Ray Harryhausen

The late special effects pioneer Ray Harryhausen, seen here at the London Film Museum in 2010, is the subject of retrospective in June at the American Cinematheque (Carl Court / May 17, 2013)

The American Cinematheque and the Visual Effects Society are joining forces next month to pay homage to the pioneering stop-motion special effects wizard Ray Harryhausen, who died in London on May 7 at age 92.

“The King of Stop-Motion: Ray Harryhausen Remembered” opens June 6 at the Aero Theatre in Santa Monica with 1958’s “The 7th Voyage of Sinbad,” directed by Nathan Juran and starring Kerwin Matthews and Kathryn Grant, who became Bing Crosby’s second wife. The fantasy features several of Harryhausen’s memorable creatures, including two-headed birds, a Cyclops, dragons and sword-fighting skeletons. The program concludes with the 40th-anniversary screening of “The Golden Voyage of Sinbad,” with John Phillip Law.

The Aero presents a triple Harryhausen treat on June 7 with 1961’s “Mysterious Island,” based on Jules Verne’s classic tale, the infamous 1966 “One Million Years B.C.,” starring Raquel Welch clad in what could only be called a prehistoric bikini, and the rarely seen 1969 “The Valley and the Gwangi,” with James Franciscus.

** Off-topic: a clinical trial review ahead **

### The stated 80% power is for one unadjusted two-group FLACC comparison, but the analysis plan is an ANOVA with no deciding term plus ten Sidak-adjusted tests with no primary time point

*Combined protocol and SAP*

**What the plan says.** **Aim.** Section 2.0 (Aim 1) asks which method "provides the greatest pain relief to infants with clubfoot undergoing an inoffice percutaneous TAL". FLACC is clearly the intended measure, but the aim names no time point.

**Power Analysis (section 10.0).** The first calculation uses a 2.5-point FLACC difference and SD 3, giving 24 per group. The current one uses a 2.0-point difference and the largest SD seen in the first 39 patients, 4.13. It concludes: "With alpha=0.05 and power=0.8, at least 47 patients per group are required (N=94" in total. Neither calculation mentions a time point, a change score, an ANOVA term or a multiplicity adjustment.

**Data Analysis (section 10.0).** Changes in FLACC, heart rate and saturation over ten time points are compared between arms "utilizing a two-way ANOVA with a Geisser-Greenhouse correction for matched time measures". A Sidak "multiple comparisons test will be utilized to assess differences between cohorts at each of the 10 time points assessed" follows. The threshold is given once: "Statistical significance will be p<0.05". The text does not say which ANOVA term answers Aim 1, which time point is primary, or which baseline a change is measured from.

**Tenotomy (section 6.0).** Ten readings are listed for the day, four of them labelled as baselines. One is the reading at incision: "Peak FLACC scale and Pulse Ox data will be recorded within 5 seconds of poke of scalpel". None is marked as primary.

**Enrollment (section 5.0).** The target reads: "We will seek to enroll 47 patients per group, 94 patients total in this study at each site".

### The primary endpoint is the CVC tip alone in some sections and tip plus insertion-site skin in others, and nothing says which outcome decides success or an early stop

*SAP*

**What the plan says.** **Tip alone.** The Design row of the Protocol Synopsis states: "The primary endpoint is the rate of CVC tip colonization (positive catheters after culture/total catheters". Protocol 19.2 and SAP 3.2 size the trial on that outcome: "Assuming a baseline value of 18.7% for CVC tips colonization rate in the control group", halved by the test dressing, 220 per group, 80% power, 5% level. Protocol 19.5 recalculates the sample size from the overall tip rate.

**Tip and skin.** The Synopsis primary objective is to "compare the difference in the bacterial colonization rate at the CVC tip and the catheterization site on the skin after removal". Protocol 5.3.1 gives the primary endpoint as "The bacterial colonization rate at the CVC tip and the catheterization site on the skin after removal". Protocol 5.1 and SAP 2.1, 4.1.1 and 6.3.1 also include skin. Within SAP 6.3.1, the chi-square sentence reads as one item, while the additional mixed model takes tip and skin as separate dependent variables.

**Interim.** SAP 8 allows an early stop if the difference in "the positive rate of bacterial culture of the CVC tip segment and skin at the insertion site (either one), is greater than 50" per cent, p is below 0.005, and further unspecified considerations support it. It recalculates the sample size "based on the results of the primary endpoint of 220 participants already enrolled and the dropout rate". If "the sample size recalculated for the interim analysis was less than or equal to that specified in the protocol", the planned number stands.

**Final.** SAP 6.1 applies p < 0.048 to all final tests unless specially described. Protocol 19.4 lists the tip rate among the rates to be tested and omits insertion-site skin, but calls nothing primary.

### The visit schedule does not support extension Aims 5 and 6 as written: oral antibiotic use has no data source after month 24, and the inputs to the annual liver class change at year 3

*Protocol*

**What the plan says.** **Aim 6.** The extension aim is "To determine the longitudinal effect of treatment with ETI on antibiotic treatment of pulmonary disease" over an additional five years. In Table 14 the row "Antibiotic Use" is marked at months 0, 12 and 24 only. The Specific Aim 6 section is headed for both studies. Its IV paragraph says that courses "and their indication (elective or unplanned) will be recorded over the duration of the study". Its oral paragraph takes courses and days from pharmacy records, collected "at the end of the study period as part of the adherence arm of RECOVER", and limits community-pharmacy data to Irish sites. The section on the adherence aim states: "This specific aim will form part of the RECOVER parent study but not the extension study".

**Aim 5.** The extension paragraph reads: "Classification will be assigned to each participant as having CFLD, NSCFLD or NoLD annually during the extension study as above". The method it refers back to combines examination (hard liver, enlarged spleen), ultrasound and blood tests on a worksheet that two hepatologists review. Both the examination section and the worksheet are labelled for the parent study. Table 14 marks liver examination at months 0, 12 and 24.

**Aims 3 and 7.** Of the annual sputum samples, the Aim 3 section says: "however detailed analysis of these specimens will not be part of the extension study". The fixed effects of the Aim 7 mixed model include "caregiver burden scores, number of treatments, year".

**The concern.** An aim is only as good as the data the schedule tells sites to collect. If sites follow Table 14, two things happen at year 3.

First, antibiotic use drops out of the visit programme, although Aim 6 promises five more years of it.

PHOTOS: Ray Harryhausen — Career in pictures

One of his best films, 1963’s “Jason and the Argonauts,” which features the army-of-living-skeletons sequence, screens June 8, along with his last feature, 1981’s “Clash of the Titans,” with Harry Hamlin and a stop-motion Kraken.

On tap for June 9 are two sci-fi adventures, 1956’s “Earth vs. the Flying Saucers” and 1964’s “First Men on the Moon.”

The Aero celebrates the 60th anniversary of “The Beast from 20,000 Fathoms” on June 10. The second feature is  “Mighty Joe Young,” the 1949 ape movie, which gave the young Harryhausen the opportunity to work with Willis O’Brien, the stop-motion legend of “King Kong” who had inspired Harryhausen as a youngster. The film won an Academy Award for visual effects.

And on June 15, the Cinematheque and the Academy of Motion Picture Arts and Sciences are presenting “Early Harryhausen Shorts,” including 1941’s “How to Bridge a Gorge,” 1946’s “Mother Goose Stories” and a 1945 Lucky Strike cigarette commercial.

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